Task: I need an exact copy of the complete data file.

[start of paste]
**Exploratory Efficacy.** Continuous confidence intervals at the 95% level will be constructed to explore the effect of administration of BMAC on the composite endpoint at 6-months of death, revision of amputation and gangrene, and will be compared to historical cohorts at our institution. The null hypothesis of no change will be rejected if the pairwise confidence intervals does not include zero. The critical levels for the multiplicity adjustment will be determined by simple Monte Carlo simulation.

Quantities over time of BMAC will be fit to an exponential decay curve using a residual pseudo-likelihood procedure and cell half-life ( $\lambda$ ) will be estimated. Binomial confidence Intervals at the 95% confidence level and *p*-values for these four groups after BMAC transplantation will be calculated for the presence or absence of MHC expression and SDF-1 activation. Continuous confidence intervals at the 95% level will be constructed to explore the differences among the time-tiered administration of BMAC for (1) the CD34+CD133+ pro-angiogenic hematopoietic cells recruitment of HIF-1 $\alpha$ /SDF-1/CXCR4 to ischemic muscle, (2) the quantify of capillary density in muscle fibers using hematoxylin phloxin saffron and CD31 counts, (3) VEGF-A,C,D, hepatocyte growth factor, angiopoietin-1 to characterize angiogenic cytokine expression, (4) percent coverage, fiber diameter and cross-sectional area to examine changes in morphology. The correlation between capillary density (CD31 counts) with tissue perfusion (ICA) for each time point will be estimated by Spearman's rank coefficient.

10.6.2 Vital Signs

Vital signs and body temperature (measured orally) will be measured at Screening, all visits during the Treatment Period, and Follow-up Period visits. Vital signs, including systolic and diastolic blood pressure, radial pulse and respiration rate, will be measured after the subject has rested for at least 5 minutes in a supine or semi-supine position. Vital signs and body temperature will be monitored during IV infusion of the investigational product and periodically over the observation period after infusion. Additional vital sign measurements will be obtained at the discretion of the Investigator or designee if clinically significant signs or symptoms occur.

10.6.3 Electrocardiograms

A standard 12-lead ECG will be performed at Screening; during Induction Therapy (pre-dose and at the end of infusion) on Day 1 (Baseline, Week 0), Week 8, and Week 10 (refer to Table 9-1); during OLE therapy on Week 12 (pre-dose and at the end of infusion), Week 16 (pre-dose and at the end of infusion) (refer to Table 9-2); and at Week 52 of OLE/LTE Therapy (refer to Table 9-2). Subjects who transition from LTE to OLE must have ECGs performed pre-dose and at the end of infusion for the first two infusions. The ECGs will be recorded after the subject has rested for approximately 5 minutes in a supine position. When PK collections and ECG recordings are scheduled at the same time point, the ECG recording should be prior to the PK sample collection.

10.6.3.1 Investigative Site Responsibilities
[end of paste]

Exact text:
**Exploratory Efficacy.** Continuous confidence intervals at the 95% level will be constructed to explore the effect of administration of BMAC on the composite endpoint at 6-months of death, revision of amputation and gangrene, and will be compared to historical cohorts at our institution. The null hypothesis of no change will be rejected if the pairwise confidence intervals does not include zero. The critical levels for the multiplicity adjustment will be determined by simple Monte Carlo simulation.

Quantities over time of BMAC will be fit to an exponential decay curve using a residual pseudo-likelihood procedure and cell half-life ( $\lambda$ ) will be estimated. Binomial confidence Intervals at the 95% confidence level and *p*-values for these four groups after BMAC transplantation will be calculated for the presence or absence of MHC expression and SDF-1 activation. Continuous confidence intervals at the 95% level will be constructed to explore the differences among the time-tiered administration of BMAC for (1) the CD34+CD133+ pro-angiogenic hematopoietic cells recruitment of HIF-1 $\alpha$ /SDF-1/CXCR4 to ischemic muscle, (2) the quantify of capillary density in muscle fibers using hematoxylin phloxin saffron and CD31 counts, (3) VEGF-A,C,D, hepatocyte growth factor, angiopoietin-1 to characterize angiogenic cytokine expression, (4) percent coverage, fiber diameter and cross-sectional area to examine changes in morphology. The correlation between capillary density (CD31 counts) with tissue perfusion (ICA) for each time point will be estimated by Spearman's rank coefficient.

10.6.2 Vital Signs

Vital signs and body temperature (measured orally) will be measured at Screening, all visits during the Treatment Period, and Follow-up Period visits. Vital signs, including systolic and diastolic blood pressure, radial pulse and respiration rate, will be measured after the subject has rested for at least 5 minutes in a supine or semi-supine position. Vital signs and body temperature will be monitored during IV infusion of the investigational product and periodically over the observation period after infusion. Additional vital sign measurements will be obtained at the discretion of the Investigator or designee if clinically significant signs or symptoms occur.

10.6.3 Electrocardiograms

A standard 12-lead ECG will be performed at Screening; during Induction Therapy (pre-dose and at the end of infusion) on Day 1 (Baseline, Week 0), Week 8, and Week 10 (refer to Table 9-1); during OLE therapy on Week 12 (pre-dose and at the end of infusion), Week 16 (pre-dose and at the end of infusion) (refer to Table 9-2); and at Week 52 of OLE/LTE Therapy (refer to Table 9-2). Subjects who transition from LTE to OLE must have ECGs performed pre-dose and at the end of infusion for the first two infusions. The ECGs will be recorded after the subject has rested for approximately 5 minutes in a supine position. When PK collections and ECG recordings are scheduled at the same time point, the ECG recording should be prior to the PK sample collection.

10.6.3.1 Investigative Site Responsibilities